Edible Wild Mushrooms – The Morel of the Story

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Local Communities, Milwaukee Living

Morels  (Morchella esculenta) are one of the most easily identifiable spring mushrooms found in Wisconsin. The growing season starts in the middle of May and runs through the middle of June and seems to coincide with the Morel Mushroom fever that strikes Wisconsin each spring. This is a great time to be in the woods, the underbrush hasn’t gotten too thick, the mosquito numbers are still low, and the daytime temperatures are often very pleasant. Weather dictates the start of the growing season and the number of morels you may find. Warm, wet springs usher in bumper crops, while cold dry weather makes the search more challenging, and you may only find a handful.

Where and how to look for Morels

As with all mushroom hunting, your first forays into the woods should always be with a seasoned mushroom hunter. Though the morel is one of the easiest of fungi to identify, to the inexperienced, the False Morel mushroom could be picked by accident. For some, this dangerous look-alike can lead to some major GI distress if eaten by mistake. If this advice makes you hesitant to run off into the woods to start popping mushrooms into your mouth – good! There is an old adage among those who seek these wild edibles, “There are old mushroom hunters and there are bold mushroom hunters. But, there are no old, bold mushroom hunters.”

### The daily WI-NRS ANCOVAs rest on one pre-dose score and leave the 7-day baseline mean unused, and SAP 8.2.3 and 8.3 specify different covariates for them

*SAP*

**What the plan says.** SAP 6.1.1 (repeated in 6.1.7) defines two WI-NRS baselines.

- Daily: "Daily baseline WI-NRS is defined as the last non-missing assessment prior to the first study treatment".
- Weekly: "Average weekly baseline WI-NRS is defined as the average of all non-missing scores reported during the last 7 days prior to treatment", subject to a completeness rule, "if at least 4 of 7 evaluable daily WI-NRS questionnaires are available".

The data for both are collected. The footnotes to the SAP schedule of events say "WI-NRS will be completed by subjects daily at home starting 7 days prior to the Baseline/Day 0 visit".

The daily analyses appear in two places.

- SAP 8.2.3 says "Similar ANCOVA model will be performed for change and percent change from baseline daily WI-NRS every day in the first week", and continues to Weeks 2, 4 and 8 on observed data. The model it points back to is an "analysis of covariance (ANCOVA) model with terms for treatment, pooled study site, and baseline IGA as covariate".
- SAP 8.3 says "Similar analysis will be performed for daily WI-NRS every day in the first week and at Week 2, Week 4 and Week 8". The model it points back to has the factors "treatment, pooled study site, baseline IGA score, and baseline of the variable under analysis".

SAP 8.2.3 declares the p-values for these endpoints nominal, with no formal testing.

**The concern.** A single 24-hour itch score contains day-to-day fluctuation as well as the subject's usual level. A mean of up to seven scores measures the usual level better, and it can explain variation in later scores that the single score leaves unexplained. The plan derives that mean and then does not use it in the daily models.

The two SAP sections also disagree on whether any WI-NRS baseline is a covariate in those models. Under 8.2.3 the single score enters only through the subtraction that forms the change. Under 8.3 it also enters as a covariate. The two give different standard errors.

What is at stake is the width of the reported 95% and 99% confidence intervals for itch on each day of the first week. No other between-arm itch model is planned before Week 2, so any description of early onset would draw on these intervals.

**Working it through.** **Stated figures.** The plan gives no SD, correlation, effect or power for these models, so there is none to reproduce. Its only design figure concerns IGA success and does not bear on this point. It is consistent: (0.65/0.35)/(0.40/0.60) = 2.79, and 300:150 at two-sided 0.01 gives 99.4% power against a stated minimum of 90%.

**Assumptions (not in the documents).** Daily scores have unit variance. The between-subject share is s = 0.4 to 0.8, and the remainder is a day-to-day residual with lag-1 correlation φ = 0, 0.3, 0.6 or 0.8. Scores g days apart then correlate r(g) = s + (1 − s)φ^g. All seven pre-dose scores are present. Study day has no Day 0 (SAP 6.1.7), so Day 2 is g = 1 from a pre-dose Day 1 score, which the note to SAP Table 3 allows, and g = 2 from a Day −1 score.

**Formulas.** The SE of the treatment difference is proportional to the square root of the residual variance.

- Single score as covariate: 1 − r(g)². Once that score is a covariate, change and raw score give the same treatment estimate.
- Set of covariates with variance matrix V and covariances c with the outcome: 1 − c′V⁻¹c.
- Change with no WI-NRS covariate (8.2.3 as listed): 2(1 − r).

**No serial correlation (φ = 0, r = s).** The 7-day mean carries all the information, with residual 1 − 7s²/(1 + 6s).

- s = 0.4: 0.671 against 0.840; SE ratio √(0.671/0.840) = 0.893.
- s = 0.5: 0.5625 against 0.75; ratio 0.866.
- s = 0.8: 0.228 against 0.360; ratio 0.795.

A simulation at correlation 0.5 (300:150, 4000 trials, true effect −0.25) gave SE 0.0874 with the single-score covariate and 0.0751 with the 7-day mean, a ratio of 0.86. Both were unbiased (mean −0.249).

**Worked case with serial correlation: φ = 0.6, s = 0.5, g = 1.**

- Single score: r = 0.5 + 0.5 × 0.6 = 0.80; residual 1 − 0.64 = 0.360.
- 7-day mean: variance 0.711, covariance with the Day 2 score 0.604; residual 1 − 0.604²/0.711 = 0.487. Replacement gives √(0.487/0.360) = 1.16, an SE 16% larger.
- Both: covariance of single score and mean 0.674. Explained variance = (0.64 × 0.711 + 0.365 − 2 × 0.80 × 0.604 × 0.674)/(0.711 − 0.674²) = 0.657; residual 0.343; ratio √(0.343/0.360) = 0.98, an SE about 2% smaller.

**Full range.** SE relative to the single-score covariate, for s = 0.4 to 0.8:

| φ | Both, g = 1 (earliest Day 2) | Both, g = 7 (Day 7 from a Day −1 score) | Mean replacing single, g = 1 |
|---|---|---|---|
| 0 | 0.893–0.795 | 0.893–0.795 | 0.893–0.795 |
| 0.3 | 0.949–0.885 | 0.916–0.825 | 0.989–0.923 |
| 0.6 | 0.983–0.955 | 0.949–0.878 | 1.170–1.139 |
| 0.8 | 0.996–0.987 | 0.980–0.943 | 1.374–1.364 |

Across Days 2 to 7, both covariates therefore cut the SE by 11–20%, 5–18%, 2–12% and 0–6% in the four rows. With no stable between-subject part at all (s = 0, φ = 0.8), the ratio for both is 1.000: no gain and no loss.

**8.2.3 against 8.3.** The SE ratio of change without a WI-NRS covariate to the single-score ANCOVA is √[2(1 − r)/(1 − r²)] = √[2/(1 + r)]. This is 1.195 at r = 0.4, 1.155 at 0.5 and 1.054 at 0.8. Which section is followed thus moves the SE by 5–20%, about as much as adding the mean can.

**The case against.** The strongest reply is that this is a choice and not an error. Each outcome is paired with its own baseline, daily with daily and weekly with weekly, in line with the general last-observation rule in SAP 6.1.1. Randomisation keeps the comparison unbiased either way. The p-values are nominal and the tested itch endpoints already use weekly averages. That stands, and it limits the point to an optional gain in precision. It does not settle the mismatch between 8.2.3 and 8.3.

Your mushroom mentor will bring you to an area where you may or may not stumble across these woodland delectables. Regardless of your success, you have now entered into an agreement to never, ever disclose the location to anyone else! While on site, you are looking for signs of dead elm trees. I have also found them in the open - far from any trees, in overgrown orchards, and along city sidewalks (most cities had the streets lined with elm trees until the Dutch Elm Disease wiped those majestic canopies from the boulevards).    

Whitnall Park is a great place to get your feet muddy searching for this widely foraged spring treat. However, if wandering through the woodlands is not your cup of tea the village of Muscoda, straddling Grant and Iowa counties in the western part of the state, hosts the annual Muscoda Morel Fest this May 19th through the 20th. Wandering through the food and craft stalls you will find more mushroom related goodies than you can imagine. The festival is a fundraiser for the community.   

The “morel” of the story is wandering into the woods in search of morels is a tradition that should not be missed. This springtime adventure is a short-lived opportunity; morels stay with us for only a few weeks each year.


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